Happy Poker with Loss Aversion

Weekly I/O#49

Losses hurt much more than the happiness gained from winning. Therefore, we must focus on the process to overcome this asymmetry (loss aversion) in zero-sum games.

Podcast: Annie Duke on Poker, Probabilities, and How We Make Decisions (Ep. 99) | Conversations with Tyler

Annie Duke is a professional poker player with a Ph.D. in psychology. In this episode, [Tyler Cowen](Tyler Cowen) asked Annie: "If you enjoy risk for its own sake, you'll go broke. But if you don't enjoy risk for its own sake, what are you doing playing these zero-sum games?"

Losses hurt much more than the happiness gained from winning. This asymmetry between how sad people are when they lose versus how happy they are when they win is known as loss aversion. Because poker is a zero-sum game (one's gain is equivalent to the other's loss), it's generally hard to be a happy poker player.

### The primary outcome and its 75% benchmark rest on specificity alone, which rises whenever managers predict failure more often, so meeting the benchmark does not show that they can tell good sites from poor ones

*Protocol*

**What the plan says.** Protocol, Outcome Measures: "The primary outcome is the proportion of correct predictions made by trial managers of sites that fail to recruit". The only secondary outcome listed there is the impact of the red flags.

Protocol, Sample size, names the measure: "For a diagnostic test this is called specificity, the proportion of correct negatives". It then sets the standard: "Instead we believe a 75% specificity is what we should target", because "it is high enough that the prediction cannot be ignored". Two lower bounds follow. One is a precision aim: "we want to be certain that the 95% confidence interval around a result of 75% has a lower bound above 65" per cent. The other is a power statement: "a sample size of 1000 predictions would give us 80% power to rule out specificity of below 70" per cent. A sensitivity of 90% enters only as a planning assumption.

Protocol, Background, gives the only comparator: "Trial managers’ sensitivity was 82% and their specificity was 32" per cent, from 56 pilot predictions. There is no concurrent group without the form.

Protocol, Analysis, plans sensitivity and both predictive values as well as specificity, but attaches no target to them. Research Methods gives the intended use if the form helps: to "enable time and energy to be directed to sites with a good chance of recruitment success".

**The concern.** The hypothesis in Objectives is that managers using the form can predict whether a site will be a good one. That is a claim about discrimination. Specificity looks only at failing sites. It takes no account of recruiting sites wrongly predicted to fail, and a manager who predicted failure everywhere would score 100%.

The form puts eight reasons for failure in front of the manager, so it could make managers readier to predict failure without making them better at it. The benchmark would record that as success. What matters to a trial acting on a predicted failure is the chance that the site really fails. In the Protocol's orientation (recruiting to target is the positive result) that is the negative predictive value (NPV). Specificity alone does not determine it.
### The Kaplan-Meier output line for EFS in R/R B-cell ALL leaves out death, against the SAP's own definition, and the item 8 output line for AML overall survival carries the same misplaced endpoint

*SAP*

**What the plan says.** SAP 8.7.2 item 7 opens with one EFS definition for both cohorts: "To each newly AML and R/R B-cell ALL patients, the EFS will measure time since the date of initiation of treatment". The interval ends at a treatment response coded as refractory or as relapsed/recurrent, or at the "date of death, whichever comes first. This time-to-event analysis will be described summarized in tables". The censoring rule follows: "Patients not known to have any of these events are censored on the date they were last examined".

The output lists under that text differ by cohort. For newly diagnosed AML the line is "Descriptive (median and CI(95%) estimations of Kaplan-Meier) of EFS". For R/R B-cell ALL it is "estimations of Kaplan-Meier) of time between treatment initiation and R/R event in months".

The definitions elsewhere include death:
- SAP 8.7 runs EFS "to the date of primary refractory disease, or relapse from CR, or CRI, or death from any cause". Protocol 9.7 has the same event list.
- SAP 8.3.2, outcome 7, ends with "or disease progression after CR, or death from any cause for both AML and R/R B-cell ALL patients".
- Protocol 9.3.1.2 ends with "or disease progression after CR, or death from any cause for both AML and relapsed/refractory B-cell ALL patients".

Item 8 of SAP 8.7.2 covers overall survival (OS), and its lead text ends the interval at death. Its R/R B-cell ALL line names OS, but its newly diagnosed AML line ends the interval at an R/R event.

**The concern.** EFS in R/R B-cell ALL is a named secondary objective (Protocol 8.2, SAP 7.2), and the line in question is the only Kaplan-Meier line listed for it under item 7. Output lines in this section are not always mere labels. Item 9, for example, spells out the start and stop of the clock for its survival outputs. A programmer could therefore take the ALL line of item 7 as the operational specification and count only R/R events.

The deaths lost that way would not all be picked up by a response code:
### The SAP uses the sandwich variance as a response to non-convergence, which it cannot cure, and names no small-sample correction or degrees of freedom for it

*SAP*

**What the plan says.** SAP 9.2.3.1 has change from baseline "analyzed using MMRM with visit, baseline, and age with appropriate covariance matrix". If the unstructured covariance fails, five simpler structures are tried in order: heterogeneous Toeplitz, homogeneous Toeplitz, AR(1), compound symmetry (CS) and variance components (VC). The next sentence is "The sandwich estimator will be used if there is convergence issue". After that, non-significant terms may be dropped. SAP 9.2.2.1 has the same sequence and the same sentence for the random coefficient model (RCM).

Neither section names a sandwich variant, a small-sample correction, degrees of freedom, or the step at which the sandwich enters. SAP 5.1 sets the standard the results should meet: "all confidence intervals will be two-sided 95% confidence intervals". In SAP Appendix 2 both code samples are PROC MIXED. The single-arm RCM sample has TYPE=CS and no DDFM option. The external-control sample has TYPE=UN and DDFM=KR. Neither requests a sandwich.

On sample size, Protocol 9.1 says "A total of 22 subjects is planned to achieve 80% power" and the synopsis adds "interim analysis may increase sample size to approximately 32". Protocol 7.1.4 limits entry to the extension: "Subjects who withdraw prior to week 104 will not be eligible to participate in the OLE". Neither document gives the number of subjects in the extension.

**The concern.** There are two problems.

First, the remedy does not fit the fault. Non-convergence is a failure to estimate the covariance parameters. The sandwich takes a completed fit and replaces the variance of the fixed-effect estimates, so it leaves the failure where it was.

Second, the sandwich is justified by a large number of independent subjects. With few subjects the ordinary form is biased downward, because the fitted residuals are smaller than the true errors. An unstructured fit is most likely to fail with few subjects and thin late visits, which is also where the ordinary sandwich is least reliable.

Therefore, it will be hard to be a happy poker player unless we focus on something other than just the result. For Annie, the way to happiness is to focus on the process. From a cognitive science background studying learning, Annie took poker as a different way to study learning. In this way, the poker game becomes a powerful laboratory for thinking about human decision-making.

We can apply this perspective to many places. We cannot always win. If we hook our happiness only with the result, we are doomed to have a hard time when we are out of luck. Therefore, we have to be able to find other sources of happiness.

Want to learn 5 bite-sized cool things like this every week to understand the world better? Sign up below for my free weekly newsletter and learn together!

Weeklyio Banner